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<nettime> spam (24x7|5x7x5) digest [berland, moretti]
nettime's_mytho-robo-poesis on Fri, 14 Feb 2003 11:42:38 +0100 (CET)

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<nettime> spam (24x7|5x7x5) digest [berland, moretti]

"Jody Berland" <jody.berland {AT} sympatico.ca>
     Re: nettime-l-digest V1 #1054
ben moretti <bmoretti {AT} chariot.net.au>
     at last a use for haiku (was: Re: <nettime> spamfree-full digest <...>

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From: "Jody Berland" <jody.berland {AT} sympatico.ca>
Subject: Re: nettime-l-digest V1 #1054
Date: Thu, 13 Feb 2003 19:02:38 -0500

I am not sure whether mankind is devoid of shame (important elements are,
certainly) but I worry that everyone that has access to a listserv may be.
Our university sends out a "newsletter" 5 days a week. Little news reports
if someone is cited in the media, encouraging thoughts about the "climate of
opportunity" and buzz about various corporate friendlies who now comprise
all the advisory boards.  If you try to get off of their list, you can't.
If you try to return it to them, you can't.  If you complain to the
"communications" staff they say there is nothing they can do about it.  If
you take it to the academic senate then the university president tells you
to shut up.  If your memory isn't up to date the spam shuts down your
system.  If they are, as they suggest, conducting "research" they have not
asked for permission from their human subjects.  I get nervous when people
use incarceral metaphors for institutions but now I am beginning to
understand why.

By the way, does Spam Arrest work?  maybe I could pay them to shut up my

Jody Berland

Editor, TOPIA: Canadian Journal of Cultural Studies
www.yorku.ca/topia and/or http://www.utpjournals.com/topia/
TOPIA Campaign 500 : Help us reach our goal of 500 subscribers

----- Original Message -----
from: "nettime-l-digest" <owner-nettime-l-digest {AT} bbs.thing.net>
to: <nettime-l-digest {AT} bbs.thing.net>
sent: Thursday, February 13, 2003 11:26 PM
subject: nettime-l-digest V1 #1054

> nettime-l-digest     Thursday, February 13 2003     Volume 01 : Number 1054
> Table of Contents:
>     <nettime> Okay, that does it -- Armageddon is too good for us
>     <nettime> admin note/RFC: 'antispam' services and nettime

From: ben moretti <bmoretti {AT} chariot.net.au>
Subject: at last a use for haiku (was: Re: <nettime> spamfree-full digest [arrest x2, guderian, cramer, hwang, jett])
Date: Fri, 14 Feb 2003 14:31:13 +1030

# on the spam discussion, a company called habeas is using a copyrighted haiku 
# in combination with some email client plug-ins as an email 'authenticity' 
# validation mechanism. this excerpt below is from TidBITS#661/06-Jan-03,
# without permission. ben


TidBITS Using Habeas Headers

 by Adam C. Engst <ace {AT} tidbits.com>

The spam pandemic has grown to epic proportions. In 2002, I received over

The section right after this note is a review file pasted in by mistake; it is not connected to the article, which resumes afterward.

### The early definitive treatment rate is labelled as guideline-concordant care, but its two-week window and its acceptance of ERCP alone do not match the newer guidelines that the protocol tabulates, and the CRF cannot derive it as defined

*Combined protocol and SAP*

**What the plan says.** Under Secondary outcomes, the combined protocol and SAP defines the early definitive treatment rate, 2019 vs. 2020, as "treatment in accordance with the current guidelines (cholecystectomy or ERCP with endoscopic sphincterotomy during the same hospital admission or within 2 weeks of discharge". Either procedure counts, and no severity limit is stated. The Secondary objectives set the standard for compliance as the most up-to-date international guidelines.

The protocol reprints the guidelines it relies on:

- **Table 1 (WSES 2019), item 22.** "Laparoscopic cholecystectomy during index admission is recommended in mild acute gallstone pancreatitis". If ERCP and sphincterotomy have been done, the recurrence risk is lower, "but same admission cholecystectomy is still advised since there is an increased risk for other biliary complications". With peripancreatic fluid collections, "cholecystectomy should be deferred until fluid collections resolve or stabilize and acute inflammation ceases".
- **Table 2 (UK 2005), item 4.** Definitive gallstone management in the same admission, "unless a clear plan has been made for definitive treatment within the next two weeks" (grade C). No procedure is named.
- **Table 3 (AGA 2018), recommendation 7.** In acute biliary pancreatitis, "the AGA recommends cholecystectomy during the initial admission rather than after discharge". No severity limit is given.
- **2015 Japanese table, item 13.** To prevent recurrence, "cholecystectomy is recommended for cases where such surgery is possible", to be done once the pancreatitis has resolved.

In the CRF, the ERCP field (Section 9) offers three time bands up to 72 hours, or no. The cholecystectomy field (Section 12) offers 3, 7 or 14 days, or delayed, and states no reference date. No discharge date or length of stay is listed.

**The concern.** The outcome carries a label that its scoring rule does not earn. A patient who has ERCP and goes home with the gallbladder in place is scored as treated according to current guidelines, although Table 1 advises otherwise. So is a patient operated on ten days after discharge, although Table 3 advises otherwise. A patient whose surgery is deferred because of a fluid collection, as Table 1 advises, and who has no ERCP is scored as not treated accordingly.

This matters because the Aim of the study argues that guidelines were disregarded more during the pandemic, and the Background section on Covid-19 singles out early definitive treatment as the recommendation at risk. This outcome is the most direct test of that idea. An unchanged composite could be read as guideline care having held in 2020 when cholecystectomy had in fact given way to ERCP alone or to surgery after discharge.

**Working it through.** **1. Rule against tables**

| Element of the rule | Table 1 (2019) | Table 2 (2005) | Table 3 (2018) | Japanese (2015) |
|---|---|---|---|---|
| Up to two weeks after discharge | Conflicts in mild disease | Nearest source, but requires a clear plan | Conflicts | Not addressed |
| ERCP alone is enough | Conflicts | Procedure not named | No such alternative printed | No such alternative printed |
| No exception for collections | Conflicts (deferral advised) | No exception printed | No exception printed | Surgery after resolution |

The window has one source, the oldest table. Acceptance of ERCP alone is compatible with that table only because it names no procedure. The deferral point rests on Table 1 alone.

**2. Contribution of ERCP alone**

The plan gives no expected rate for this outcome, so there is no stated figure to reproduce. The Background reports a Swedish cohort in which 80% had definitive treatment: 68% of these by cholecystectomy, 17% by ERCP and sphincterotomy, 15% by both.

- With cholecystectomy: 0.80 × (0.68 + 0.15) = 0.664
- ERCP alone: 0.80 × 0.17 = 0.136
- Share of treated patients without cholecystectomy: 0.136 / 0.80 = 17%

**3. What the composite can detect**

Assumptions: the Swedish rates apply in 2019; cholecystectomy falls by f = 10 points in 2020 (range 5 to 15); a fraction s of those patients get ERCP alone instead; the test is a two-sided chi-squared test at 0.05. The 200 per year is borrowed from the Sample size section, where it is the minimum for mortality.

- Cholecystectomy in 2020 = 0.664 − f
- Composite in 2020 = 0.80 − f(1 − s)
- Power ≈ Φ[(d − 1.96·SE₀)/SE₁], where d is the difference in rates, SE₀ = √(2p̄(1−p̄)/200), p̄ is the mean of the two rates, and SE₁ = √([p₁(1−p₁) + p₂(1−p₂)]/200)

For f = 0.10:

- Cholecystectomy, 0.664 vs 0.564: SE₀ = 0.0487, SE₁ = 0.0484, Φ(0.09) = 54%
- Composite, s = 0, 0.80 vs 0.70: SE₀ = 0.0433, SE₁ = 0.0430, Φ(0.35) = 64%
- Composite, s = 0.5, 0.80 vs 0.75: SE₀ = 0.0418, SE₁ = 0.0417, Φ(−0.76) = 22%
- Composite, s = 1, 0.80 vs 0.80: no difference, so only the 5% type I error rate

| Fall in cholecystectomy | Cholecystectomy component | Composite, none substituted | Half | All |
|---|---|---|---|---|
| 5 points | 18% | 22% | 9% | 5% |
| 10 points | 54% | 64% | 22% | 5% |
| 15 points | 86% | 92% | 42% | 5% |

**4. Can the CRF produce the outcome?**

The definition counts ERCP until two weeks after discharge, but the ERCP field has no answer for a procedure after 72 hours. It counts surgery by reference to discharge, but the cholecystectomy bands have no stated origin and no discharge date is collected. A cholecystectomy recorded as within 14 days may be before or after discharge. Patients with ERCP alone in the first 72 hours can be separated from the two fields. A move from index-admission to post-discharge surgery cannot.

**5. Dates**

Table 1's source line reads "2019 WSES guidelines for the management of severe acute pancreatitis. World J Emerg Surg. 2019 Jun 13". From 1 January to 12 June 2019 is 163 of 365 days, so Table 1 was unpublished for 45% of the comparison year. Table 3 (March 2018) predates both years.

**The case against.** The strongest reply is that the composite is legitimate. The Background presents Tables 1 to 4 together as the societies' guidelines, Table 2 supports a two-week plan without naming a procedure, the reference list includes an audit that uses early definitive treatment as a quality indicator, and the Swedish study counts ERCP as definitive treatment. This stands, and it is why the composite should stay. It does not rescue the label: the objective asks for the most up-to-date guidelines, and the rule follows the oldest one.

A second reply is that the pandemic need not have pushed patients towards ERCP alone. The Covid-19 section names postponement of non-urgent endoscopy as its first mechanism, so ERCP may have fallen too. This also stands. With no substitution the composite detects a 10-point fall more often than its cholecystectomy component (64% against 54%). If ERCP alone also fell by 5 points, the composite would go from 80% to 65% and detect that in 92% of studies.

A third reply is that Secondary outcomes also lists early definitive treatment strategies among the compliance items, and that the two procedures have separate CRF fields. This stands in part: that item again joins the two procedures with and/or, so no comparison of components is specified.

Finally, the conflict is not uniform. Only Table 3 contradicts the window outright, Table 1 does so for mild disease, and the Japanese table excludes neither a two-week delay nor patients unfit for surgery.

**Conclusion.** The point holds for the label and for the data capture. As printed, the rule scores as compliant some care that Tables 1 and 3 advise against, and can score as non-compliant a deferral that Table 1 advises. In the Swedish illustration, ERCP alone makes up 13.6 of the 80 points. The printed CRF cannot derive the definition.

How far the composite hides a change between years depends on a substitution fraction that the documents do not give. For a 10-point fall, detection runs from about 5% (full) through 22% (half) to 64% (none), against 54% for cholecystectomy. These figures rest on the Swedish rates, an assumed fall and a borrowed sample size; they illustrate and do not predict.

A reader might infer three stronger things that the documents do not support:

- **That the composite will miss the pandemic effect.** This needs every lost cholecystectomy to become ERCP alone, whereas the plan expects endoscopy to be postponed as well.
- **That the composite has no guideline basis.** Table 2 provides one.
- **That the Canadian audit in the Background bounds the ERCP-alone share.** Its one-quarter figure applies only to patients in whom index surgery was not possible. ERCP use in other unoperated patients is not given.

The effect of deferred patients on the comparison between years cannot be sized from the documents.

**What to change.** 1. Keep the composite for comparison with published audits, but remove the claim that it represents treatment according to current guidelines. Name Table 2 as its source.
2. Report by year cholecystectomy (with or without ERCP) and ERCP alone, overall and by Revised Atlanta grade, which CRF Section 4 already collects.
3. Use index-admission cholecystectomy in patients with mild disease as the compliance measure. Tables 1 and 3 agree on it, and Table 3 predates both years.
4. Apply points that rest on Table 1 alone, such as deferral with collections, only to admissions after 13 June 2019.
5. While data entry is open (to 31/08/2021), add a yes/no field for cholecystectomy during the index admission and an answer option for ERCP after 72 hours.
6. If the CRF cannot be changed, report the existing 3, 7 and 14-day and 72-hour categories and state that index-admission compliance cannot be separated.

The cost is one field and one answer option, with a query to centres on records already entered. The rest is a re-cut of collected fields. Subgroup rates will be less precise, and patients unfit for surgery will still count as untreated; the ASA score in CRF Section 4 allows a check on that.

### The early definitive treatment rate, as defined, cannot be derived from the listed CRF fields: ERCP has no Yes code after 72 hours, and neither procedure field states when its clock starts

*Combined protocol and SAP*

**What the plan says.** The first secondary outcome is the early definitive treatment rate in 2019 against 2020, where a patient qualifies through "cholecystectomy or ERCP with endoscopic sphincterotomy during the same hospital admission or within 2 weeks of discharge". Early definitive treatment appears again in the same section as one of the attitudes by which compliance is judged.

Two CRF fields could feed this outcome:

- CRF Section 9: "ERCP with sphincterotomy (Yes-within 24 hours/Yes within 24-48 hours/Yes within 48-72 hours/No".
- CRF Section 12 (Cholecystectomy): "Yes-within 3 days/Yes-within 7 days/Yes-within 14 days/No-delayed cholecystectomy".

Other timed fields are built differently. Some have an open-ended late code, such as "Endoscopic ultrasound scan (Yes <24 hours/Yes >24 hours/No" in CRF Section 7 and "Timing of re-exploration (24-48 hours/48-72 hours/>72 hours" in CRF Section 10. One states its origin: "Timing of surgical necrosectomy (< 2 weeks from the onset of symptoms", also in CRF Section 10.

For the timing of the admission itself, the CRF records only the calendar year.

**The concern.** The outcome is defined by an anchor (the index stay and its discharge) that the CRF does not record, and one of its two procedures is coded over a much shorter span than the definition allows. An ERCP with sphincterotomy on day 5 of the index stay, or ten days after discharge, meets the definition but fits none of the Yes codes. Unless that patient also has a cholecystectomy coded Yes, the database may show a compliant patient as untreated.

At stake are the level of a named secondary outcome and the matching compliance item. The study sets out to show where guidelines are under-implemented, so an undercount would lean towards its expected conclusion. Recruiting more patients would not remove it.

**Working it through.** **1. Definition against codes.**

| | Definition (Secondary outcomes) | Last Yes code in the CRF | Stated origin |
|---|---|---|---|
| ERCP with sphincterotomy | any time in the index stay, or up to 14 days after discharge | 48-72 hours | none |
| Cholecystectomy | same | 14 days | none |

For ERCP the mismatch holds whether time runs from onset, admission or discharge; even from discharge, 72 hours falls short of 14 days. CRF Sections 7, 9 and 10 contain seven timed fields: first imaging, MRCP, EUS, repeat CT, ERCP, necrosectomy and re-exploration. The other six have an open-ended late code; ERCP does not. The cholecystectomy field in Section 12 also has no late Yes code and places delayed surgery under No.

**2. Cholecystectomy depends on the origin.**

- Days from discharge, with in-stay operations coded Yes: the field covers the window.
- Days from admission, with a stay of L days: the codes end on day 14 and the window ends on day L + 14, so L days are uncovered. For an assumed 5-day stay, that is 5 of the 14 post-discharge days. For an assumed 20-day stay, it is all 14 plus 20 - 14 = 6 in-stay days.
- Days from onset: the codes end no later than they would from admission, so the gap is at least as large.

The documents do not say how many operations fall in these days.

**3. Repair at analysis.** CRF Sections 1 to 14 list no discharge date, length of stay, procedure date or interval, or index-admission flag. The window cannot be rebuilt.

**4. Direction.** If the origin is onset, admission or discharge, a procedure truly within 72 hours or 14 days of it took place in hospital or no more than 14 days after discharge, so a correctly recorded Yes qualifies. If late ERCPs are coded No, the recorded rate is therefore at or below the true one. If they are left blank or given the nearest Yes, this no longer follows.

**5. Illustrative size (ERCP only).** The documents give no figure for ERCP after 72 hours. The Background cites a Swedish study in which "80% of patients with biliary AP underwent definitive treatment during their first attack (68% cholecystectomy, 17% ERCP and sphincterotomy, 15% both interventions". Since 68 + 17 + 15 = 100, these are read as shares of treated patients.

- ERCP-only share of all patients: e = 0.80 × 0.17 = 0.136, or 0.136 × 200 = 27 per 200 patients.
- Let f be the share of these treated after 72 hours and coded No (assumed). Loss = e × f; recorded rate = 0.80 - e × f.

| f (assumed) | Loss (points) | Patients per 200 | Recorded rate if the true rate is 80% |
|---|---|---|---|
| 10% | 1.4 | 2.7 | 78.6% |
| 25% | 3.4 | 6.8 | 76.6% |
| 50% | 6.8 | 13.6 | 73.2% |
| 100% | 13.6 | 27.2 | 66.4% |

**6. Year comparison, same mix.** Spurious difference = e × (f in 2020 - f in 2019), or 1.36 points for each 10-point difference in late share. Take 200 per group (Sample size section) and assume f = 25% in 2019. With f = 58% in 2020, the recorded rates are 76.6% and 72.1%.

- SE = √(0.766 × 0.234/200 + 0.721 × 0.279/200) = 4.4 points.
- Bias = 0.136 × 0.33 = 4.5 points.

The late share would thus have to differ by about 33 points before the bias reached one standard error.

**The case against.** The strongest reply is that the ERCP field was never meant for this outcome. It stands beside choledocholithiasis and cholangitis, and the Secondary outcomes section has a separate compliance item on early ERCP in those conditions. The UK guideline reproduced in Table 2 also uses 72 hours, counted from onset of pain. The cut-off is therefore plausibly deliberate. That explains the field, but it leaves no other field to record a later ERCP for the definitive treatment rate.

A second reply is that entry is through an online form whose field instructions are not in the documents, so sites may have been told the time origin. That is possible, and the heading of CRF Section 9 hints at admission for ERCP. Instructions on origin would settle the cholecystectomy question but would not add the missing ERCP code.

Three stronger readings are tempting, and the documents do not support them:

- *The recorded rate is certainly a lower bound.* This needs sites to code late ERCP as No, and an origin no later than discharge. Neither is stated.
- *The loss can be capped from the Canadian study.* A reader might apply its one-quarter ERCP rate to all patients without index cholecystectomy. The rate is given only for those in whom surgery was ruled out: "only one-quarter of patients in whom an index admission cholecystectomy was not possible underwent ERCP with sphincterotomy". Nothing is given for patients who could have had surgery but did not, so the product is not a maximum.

23,000 spam messages (about 35 percent of my mail), and that's even after 
employing the Mail Abuse Prevention System RBL+ realtime blackhole list and a 
handful of other conservative server-side spam filters on our primary mail 
server. There's no question that my address is both older (it hasn't changed 
since I switched away from the UUCP style <ace {AT} tidbits.uucp>) and more widely 
published than most, but my exposure generally means I'm just ahead of the 
curve. If you're not getting a lot of spam now, you're both lucky and living 
on borrowed time.


Think Positive -- Nevertheless, although I don't see the amount of spam 
dropping for a while yet, I think we've turned the corner in developing the 
basic concepts that will eliminate most spam from our lives - at least when 
those concepts are intelligently combined and implemented. These concepts 
include so-called Bayesian filtering, which attempts to predict the 
likelihood that a message is spam by the frequencies with which certain words 
occur; whitelists, which allow mail through only when it comes from people 
from whom you've received legitimate mail in the past; and challenge/response 
systems, which require that new senders authenticate themselves before their 
mail reaches you. Also potentially useful deterrents are the various U.S. 
state anti-spam laws and the lawsuits against spammers they make possible; 
well-run blackhole lists that let mail servers refuse to accept connections 
from other mail servers that have been compromised by spammers; and the 
combination of proper default settings and network administrator education 
that has cut down on the number of open relays for spammers to exploit.


Note that I explicitly do not include arbitrary server-side content filtering 
in that list of potentially useful approaches to controlling spam. Creating 
server-side filters that reject mail based on the inclusion of a word or two 
merely because the administrator has seen those words in spam is more 
damaging to the overall utility of email than spam itself. Geoff Duncan 
brought this problem to light with "Email Filtering: Killing the Killer App" 
back in TidBITS-637; that article triggered widespread coverage in mainstream 
media outlets such as the New York Times, the Newhouse News Service, and 


Our efforts at educating the public to the dangers of arbitrary content 
filters certainly don't hurt, but the problem continues. Our recent gift 
issue was rejected by one mail server (which will undoubtedly do so again 
with this issue) because the word "cows" appeared in the text. (Ironically,